Look up! The Perseids meteor showers are putting on their annual "shooting star" show in the sky, which will peak pre-dawn on August 12.
The last-quarter moon will interfere with visibility of most fainter Perseid meteors this year, but you'll still be able to see a few brighter ones, including the occasional "fireball." The best time to look is in the pre-dawn hours on Aug. 12, but midnight to dawn any morning the week before or after should produce a few meteors. The Perseids generally appear to radiate from a point high in the north, called the "radiant." But you need only point yourself generally toward the north and look up.
And while we're talking meteors, did you know many of these "shooting stars" come from comets? Most of the annual meteor showers we observe take place as Earth passes through trails of debris left behind by active comets orbiting the Sun, casting off little bits of dusty debris in their long tails. The Perseid meteors come from a comet called Swift-Tuttle, which orbits the Sun every 133 years.
In July, a comet that was just discovered this spring by NASA's NEOWISE mission made an appearance in our skies, wowing observers on the ground and even in space! This comet has a nearly 7,000-year orbit around the Sun, so it won't be back this way for a long time, but it's possible a meteor you see some night in the future might just be a little reminder of comet "NEOWISE."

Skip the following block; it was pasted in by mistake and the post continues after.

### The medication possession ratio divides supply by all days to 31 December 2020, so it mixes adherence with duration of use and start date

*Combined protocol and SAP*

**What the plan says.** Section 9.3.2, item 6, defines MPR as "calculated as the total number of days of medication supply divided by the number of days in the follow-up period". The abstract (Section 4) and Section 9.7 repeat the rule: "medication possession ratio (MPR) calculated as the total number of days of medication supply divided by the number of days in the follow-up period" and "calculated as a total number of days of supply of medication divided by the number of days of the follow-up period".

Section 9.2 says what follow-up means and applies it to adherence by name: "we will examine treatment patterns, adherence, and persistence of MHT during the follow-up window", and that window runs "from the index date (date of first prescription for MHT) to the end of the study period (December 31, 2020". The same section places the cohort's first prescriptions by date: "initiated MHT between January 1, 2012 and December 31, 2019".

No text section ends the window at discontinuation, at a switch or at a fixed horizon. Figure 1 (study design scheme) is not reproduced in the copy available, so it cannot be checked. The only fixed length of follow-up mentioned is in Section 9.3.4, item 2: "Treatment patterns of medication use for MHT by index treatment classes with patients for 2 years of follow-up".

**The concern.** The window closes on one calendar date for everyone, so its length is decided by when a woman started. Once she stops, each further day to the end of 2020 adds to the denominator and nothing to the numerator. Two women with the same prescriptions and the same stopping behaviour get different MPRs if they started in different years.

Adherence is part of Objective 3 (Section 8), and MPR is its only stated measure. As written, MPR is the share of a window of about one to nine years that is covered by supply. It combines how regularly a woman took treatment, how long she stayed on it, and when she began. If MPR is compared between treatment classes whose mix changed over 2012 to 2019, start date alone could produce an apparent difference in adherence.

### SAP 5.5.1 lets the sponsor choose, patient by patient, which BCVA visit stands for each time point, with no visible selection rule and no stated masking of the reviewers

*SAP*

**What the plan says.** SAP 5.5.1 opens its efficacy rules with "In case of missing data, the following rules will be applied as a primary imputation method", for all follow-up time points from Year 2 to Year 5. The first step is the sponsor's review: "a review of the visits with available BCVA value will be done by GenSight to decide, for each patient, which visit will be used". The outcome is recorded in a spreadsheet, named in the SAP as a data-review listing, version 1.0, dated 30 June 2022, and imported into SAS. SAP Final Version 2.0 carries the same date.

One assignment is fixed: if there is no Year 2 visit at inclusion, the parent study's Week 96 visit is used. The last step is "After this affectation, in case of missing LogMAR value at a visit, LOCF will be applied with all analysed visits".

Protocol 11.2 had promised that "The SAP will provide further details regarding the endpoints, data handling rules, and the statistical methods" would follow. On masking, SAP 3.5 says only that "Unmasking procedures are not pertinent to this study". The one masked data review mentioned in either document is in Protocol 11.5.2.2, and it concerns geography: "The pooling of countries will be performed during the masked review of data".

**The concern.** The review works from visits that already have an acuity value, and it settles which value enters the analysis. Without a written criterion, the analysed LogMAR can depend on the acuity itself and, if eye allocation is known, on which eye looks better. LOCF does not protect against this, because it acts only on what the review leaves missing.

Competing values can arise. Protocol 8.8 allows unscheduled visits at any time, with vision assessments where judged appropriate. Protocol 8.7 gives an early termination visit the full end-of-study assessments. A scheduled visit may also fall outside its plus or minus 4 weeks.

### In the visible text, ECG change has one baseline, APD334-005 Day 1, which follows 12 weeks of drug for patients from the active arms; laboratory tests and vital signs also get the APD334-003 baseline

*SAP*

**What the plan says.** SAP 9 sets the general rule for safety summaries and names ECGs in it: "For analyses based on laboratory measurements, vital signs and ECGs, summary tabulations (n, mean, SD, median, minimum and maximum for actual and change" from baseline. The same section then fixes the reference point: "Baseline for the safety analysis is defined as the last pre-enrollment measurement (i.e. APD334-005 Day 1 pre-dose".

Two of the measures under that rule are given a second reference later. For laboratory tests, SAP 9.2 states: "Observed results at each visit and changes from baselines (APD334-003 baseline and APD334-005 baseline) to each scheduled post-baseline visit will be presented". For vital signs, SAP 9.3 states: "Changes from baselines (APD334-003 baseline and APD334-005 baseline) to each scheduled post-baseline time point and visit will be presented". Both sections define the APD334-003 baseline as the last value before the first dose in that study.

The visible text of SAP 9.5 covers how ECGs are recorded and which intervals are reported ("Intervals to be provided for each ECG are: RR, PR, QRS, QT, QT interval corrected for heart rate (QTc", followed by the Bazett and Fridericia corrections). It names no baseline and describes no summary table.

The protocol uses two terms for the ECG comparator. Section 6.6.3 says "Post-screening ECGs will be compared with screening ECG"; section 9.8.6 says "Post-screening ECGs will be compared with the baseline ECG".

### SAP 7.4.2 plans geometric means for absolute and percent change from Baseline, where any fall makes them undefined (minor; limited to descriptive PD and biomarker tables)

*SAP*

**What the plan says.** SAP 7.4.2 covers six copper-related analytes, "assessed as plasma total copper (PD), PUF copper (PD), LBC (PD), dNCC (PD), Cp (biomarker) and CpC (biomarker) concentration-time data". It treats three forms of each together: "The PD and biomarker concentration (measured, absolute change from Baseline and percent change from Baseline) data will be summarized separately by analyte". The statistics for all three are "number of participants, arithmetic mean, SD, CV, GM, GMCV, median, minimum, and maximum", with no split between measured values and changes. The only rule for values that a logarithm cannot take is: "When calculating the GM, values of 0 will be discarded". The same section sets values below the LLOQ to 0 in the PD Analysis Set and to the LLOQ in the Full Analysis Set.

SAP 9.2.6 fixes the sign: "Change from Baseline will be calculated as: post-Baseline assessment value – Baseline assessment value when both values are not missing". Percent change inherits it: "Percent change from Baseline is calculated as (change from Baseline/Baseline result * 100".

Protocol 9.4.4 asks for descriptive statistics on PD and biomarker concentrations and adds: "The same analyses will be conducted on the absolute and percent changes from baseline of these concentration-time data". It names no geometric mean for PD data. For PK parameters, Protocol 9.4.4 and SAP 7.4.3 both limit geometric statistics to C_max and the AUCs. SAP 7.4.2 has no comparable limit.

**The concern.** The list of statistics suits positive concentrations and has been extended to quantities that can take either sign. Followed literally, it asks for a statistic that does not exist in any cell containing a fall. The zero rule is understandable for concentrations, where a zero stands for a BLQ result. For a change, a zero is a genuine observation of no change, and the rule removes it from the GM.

2016 Perseids photo by Jeff Sullivan who writes:
Normally photographers separate out the meteors from the background to create a composite image. I decided to try a few composites where I left the stars in. They trace their path through our sky nicely, like a star trails image, without fully eclipsing our view of the meteors.
This image contains a real reflection, as in all of my images (I consider undisclosed faked reflections to be unethical).